In early January the Equal Employment Opportunity Commission (EEOC) released proposed wellness rules addressing what type of incentive can be offered for participation in a wellness program without violating the Americans with Disabilities Act (ADA) or the Genetic Information Nondiscrimination Act (GINA). However, these rules were subsequently pulled from publication in the Federal Register and placed on hold pending further review by the Biden Administration.
In mid-January, the Department of Health and Human Services (HHS) updated the federal mainland poverty level (FPL), setting it at $12,880 for 2021 (up from $12,760 in 2020). Applicable Large Employers who are relying on the FPL affordability safe harbor may use the FPL in effect 6 months before the start of the plan year.
On January 19, the Centers for Medicare and Medicaid Services (CMS) issued a bulletin extending its nonenforcement policy (in place since 2013) for certain non-grandfathered individual and small group market plans that do not comply with specified market reforms (so-called “grandmothered plans”). The extended non-enforcement allows states to permit insurers to renew “grandmothered” policies that begin on or before October 1, 2022. It also requires that such coverage come into compliance with the applicable requirements by January 1, 2023.
The Consolidated Appropriations Act passed late last year contained provisions prioritizing efforts for existing rules that require parity for group health plan coverage of mental health and substance use disorder benefits. Group health plans that provide coverage for mental health or substance use disorder benefits and are therefore subject to mental health parity rules will soon be required to prepare a comparative analysis and have it available upon request. More information can be found in our issue brief, here.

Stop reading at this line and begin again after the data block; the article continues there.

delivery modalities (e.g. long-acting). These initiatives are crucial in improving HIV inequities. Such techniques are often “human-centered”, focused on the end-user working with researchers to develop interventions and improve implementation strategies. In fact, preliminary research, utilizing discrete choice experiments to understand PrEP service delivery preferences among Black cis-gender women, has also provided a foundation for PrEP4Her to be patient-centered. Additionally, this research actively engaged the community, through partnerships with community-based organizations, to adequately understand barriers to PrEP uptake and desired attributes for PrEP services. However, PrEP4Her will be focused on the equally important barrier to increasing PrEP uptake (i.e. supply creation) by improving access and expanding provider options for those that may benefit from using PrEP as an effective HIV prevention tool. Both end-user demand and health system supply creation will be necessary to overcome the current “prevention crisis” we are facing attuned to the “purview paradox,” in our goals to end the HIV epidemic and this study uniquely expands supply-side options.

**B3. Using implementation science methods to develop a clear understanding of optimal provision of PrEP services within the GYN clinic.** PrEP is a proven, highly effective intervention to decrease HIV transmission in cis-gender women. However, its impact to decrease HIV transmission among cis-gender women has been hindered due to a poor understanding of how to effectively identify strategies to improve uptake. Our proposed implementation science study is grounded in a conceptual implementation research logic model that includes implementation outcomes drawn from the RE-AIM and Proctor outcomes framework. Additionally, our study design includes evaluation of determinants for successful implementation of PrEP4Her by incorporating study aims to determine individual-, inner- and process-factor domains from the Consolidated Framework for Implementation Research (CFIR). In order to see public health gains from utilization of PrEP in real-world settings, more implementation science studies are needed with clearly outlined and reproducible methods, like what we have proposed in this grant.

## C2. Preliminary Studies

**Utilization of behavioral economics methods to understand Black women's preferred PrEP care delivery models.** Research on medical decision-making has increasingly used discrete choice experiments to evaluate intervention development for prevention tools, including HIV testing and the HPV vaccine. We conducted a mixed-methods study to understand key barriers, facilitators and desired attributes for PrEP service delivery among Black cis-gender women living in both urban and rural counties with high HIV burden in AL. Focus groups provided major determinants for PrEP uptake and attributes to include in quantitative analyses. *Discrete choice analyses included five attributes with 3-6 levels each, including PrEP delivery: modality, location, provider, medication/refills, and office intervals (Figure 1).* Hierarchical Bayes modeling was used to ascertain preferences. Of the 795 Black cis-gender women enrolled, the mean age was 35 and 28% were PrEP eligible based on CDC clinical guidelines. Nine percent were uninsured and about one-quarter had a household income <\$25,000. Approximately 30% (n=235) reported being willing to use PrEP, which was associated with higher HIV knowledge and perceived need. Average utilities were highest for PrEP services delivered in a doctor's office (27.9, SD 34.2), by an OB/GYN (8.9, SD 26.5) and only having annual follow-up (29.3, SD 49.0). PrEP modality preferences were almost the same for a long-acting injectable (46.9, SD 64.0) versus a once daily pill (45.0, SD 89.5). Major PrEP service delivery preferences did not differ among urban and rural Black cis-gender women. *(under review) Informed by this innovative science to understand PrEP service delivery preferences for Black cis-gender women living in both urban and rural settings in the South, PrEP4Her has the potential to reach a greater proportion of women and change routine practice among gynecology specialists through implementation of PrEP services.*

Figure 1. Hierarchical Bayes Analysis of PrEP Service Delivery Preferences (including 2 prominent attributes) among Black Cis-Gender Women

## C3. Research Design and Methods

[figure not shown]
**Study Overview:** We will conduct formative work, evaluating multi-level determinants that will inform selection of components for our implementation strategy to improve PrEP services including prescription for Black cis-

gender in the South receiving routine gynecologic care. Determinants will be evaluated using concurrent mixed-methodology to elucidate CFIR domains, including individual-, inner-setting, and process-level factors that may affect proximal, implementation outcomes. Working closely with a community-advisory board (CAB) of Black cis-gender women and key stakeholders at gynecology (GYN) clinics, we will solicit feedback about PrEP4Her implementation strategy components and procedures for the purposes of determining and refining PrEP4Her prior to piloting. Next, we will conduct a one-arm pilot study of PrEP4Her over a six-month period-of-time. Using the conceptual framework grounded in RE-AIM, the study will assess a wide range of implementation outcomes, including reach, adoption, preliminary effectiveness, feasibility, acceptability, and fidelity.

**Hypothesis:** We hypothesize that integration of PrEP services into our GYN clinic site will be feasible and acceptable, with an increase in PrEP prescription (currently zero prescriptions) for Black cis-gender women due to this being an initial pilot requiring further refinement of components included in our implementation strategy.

On January 14, the Internal Revenue Services (IRS) announced an update to the codes for the 2020 Form 1095-C. Applicable large employers (ALEs) offering an individual coverage HRA (ICHRA) can use Code 1T (indicating that an affordable ICHRA was offered to an employee and spouse [not dependents]) and Code 1U (indicating that an affordable ICHRA was offered to an employee and spouse [no dependents] and affordability was determined using an affordability safe harbor).
Also on January 14, the DOL issued updated civil monetary penalties for ERISA health and welfare benefit plan violations. The increased rates apply for penalties imposed after January 15, 2021 for any violation occurring after November 2, 2015.
The IRS released an updated version of Publication 502, which sets forth expenses that are considered “medical expenses” under Code § 213(d) and that may be eligible for reimbursement under a health FSA, HSA, HRA, or covered on a tax-favored basis under a group health plan.
HHS has finalized portions of its proposed Notice of Benefits and Payments Parameters for 2022 to address standards for individual coverage HRAs (ICHRAs) and qualified small employer health reimbursement arrangements (QSEHRAs). Under the final rules, individual market insurers will be required to: 1) accept payments of premiums that are received directly from an ICHRA or QSEHRA that are made on behalf of an enrollee covered by the ICHRA or QSEHRA; and 2) accept made directly by enrollees in connection with an ICHRA or QSEHRA. Issuers must accept such payments as long as they are made using one of the acceptable monthly premium payment methods under existing exchange standards.
On January 28, the Biden administration issued an Executive Orderindicating that it would be opening a special enrollment period (SEP) for individuals in the Health Insurance Marketplace (federal exchange) from February 15, 2021 – May 15, 2021. Individuals who are uninsured and those who are currently covered by a Marketplace plan and wish to change coverage will be eligible to enroll. Individuals covered by COBRA will also be able to drop COBRA and enroll. More details are available from Kaiser, here.
The House of Representatives is finalizing its version of President Biden’s $1.9 Trillion “American Rescue Plan” Covid-19 relief package. Key provisions in the draft legislation include an 85% COBRA premium subsidy, new paid leave requirements, and requirements for group health plans to pay for all COVID-19 testing and vaccine-related costs. Once finalized by the House, the bill will go to the Senate, where Democrats will make an attempt to obtain bipartisan support bill will go to the Senate where it will likely pass via the budget reconciliation process that bypasses the filibuster. We expect the final legislation to be enacted in mid-March.